USDA released its much-anticipated June acreage report, and the results weren’t too surprising, with U.S. long-grain acres increasing 414,000 or 23% from last year. All the major rice-producing states increased acreage in 2020.
Arkansas increased long-grain acreage by 300,000 acres or 32% over 2019. The complete breakout by class for Arkansas is 1.25 million acres for long-grain, 180,000 acres for medium-grain and 1,000 acres for short-grain.
As we’ve talked about recently, the results of the June acreage survey will be used in the production estimates of the upcoming July 10 WASDE (ie. supply/demand report).
How will the June acreage impact the 2020 balance sheet for long-grain? Answering this question requires a look at the differences between the 2020 March Prospective Plantings and the June acreage report.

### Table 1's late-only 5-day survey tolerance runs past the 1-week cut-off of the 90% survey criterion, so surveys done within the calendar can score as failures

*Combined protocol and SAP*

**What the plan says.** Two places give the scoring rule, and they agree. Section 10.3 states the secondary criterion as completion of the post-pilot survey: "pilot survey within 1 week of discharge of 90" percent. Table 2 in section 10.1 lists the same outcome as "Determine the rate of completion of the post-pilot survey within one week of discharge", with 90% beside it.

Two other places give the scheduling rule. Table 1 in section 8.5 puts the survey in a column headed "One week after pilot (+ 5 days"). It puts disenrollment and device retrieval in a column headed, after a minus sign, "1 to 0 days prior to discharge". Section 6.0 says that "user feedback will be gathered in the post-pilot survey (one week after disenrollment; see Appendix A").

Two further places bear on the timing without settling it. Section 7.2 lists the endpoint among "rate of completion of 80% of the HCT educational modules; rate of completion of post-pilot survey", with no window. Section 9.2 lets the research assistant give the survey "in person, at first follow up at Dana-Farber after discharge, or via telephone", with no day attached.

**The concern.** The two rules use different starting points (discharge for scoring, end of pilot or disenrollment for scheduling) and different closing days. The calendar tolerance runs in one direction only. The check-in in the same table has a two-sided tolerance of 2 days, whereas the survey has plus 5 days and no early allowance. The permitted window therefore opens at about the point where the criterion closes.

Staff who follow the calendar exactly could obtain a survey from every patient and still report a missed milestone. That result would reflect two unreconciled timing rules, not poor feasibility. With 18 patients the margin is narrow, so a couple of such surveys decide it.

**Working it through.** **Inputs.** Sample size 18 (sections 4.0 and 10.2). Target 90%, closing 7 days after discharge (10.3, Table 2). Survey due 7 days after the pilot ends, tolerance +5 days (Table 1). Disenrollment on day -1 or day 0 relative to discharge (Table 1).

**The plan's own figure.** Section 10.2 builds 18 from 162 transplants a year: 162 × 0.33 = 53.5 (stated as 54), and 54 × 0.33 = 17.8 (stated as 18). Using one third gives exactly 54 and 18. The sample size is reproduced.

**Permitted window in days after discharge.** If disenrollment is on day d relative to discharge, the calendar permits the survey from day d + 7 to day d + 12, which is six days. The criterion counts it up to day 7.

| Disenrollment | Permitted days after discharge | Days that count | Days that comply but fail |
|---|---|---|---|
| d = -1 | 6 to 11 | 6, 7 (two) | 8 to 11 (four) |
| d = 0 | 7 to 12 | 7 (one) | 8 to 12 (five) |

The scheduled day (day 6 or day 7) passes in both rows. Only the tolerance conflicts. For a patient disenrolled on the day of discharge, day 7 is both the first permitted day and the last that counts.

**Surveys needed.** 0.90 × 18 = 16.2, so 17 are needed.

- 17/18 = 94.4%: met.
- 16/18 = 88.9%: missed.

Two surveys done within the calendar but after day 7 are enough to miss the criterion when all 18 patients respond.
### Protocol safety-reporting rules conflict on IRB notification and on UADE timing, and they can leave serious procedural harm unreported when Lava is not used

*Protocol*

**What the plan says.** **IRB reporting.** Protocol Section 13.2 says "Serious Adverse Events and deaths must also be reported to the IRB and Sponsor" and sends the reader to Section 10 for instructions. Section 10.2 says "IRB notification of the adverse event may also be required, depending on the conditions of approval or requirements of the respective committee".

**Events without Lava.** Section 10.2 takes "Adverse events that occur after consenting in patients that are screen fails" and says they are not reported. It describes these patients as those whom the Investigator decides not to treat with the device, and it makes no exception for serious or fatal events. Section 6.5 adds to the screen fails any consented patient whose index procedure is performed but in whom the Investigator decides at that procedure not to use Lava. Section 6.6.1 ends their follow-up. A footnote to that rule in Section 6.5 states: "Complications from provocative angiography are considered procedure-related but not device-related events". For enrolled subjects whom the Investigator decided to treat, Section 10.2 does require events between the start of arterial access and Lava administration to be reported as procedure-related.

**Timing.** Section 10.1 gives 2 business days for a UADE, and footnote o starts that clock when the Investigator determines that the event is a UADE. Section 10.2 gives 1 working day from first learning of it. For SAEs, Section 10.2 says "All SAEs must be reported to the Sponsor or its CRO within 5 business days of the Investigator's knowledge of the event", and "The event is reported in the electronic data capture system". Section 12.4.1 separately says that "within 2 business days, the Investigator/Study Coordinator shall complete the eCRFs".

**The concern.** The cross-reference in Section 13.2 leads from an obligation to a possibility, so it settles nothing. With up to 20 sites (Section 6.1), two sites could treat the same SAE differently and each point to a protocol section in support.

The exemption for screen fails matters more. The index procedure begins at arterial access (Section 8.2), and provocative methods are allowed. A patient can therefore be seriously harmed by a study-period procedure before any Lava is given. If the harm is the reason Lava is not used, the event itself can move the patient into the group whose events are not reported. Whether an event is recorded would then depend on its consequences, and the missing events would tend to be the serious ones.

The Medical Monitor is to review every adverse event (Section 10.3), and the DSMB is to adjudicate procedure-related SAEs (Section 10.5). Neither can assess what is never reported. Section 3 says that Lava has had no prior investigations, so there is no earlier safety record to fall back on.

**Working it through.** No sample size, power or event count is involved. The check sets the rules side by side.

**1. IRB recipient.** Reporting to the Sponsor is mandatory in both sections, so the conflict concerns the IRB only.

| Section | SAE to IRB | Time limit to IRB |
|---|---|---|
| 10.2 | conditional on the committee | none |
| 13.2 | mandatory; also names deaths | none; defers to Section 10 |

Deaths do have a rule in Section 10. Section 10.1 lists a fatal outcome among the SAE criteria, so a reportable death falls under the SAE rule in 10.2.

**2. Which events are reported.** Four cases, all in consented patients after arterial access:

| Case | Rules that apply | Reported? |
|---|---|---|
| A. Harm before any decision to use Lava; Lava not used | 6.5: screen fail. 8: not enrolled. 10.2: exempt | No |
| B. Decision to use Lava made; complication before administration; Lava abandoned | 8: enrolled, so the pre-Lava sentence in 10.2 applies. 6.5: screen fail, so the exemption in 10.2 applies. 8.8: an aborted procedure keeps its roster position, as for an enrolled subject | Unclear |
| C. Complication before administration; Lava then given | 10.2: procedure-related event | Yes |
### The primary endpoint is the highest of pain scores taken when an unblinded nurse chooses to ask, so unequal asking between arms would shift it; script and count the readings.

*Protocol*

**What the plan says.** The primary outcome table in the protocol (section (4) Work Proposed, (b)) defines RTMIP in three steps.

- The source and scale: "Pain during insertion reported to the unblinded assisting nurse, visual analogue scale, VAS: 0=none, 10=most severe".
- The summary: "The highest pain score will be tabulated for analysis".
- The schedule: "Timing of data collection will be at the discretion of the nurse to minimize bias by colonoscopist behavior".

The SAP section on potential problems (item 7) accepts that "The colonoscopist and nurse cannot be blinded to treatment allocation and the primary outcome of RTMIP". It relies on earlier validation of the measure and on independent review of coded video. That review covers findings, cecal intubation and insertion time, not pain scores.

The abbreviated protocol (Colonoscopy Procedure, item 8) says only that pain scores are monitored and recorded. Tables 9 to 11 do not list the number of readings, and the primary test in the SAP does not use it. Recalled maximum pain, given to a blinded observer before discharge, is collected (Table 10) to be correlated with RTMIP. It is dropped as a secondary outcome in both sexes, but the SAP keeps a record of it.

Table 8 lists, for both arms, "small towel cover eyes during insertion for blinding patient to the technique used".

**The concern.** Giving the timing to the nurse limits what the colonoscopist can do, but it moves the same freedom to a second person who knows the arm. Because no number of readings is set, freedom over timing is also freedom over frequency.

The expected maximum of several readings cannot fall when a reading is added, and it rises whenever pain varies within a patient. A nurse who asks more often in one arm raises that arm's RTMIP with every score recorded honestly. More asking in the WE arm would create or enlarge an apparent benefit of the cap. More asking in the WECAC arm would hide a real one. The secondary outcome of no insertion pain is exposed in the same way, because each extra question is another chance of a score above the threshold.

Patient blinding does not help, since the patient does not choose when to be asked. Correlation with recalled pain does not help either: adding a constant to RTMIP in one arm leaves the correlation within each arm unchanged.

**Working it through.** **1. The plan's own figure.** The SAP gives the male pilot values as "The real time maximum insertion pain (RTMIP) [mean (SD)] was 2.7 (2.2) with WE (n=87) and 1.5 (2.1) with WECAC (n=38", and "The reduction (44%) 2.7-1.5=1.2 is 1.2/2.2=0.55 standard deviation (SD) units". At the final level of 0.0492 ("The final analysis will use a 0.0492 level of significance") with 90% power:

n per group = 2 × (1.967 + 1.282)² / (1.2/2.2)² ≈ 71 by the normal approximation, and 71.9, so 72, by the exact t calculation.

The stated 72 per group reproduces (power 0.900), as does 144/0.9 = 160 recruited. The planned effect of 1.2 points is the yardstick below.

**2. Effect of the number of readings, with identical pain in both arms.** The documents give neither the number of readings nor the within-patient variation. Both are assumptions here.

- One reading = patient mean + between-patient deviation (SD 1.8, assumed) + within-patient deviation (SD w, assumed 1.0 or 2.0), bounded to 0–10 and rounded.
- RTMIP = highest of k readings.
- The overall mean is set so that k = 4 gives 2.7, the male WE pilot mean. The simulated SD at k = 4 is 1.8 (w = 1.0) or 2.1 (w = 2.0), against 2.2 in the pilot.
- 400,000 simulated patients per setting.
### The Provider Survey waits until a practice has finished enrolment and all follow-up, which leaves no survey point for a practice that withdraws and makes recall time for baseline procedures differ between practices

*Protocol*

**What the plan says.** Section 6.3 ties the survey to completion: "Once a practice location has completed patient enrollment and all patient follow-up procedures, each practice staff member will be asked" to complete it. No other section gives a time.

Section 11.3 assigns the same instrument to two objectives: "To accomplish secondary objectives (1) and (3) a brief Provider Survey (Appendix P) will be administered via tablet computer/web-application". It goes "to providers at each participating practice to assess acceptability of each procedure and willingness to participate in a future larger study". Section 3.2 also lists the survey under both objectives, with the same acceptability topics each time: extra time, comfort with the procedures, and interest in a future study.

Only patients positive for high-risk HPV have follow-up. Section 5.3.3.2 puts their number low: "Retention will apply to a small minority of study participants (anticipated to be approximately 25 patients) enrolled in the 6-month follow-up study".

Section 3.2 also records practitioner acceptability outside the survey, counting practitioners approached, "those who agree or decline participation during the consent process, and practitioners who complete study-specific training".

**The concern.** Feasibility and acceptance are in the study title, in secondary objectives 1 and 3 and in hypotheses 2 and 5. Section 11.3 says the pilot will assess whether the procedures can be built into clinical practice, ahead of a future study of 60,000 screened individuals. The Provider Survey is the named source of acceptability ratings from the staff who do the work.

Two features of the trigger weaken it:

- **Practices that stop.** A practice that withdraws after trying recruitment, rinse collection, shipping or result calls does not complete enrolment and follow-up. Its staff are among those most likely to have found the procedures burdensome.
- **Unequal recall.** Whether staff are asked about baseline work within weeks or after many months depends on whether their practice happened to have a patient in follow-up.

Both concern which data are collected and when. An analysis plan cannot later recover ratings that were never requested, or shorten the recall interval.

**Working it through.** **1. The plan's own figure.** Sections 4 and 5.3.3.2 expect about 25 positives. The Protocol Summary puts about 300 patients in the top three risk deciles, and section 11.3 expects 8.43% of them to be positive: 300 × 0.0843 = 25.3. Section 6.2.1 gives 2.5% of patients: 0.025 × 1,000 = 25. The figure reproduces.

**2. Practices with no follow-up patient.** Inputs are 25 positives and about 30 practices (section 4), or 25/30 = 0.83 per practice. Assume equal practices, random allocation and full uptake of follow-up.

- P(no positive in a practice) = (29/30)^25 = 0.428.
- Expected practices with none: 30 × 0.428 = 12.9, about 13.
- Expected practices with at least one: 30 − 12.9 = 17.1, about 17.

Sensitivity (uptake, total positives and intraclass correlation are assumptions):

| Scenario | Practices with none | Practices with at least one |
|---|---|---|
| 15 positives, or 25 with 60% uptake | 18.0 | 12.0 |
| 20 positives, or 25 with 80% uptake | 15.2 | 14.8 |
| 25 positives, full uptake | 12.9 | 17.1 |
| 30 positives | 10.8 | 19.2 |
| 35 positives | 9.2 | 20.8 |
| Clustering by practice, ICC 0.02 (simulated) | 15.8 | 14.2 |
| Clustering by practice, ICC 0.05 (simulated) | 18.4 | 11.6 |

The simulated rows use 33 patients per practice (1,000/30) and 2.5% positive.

Likely due to the price disparities this spring between rice and competing crops, NASS indicated that long-grain acres increased a bit (92,000 acres) from the March intentions.
Arkansas added 60,000 acres. California, Missouri and Texas collectively added another 32,000 acres, bringing total long-grain planted acres to 2.192 million. Of this total, USDA anticipates that 2.156 million will actually be harvested.
Incorporating these acreage adjustments into the July WASDE will increase 2020 long-grain harvested acreage by 86,000. Applying the same U.S. average yield used in the prior two monthly S/D reports, one could anticipate USDA’s July production estimate to increase by 6.3 million to 161.8 million cwt.
Without any adjustments to demand, this increase in production would push projected ending stocks up to 27.5 million cwt.
Given that, expectations for 2020 average farm prices will likely begin to soften in the July WASDE from USDA’s June estimate of $11.80/cwt.